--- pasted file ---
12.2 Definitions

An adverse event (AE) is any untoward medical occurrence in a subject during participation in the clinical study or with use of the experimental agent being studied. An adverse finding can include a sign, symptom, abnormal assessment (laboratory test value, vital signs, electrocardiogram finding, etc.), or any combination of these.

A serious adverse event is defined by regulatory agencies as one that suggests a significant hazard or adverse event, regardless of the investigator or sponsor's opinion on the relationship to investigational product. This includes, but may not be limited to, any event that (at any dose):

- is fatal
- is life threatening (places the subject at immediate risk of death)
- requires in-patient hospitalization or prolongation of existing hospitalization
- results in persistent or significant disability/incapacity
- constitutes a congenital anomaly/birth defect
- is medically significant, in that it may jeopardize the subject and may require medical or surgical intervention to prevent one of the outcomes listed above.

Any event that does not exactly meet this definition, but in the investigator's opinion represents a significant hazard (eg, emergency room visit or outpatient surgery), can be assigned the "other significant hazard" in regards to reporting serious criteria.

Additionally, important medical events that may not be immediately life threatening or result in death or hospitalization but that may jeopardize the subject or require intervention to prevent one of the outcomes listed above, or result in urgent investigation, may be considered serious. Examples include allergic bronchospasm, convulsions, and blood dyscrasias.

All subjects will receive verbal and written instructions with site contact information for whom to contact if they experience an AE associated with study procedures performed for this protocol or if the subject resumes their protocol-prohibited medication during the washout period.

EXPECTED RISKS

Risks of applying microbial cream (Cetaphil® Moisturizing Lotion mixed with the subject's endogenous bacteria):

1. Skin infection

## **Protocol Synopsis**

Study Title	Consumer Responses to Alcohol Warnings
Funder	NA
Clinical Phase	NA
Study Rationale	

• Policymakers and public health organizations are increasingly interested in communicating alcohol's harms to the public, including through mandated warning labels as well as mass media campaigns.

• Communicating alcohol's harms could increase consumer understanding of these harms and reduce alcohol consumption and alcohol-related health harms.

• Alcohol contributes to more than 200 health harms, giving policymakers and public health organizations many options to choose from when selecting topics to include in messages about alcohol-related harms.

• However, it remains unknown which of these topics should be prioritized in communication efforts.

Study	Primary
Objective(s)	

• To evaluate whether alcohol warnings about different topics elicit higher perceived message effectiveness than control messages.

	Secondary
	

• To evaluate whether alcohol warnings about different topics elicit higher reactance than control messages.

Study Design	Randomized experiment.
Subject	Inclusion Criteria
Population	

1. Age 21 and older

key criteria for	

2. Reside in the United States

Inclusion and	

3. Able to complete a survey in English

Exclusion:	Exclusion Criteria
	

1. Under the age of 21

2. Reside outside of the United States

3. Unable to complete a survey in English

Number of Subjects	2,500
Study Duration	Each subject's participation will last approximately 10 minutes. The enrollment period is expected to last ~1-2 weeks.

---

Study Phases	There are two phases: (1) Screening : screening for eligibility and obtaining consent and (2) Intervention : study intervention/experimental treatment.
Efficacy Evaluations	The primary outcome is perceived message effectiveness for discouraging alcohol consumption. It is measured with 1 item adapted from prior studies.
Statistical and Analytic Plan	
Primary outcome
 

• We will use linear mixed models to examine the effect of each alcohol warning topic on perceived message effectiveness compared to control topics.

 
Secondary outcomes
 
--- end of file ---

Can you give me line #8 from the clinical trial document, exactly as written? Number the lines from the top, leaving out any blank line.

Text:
- constitutes a congenital anomaly/birth defect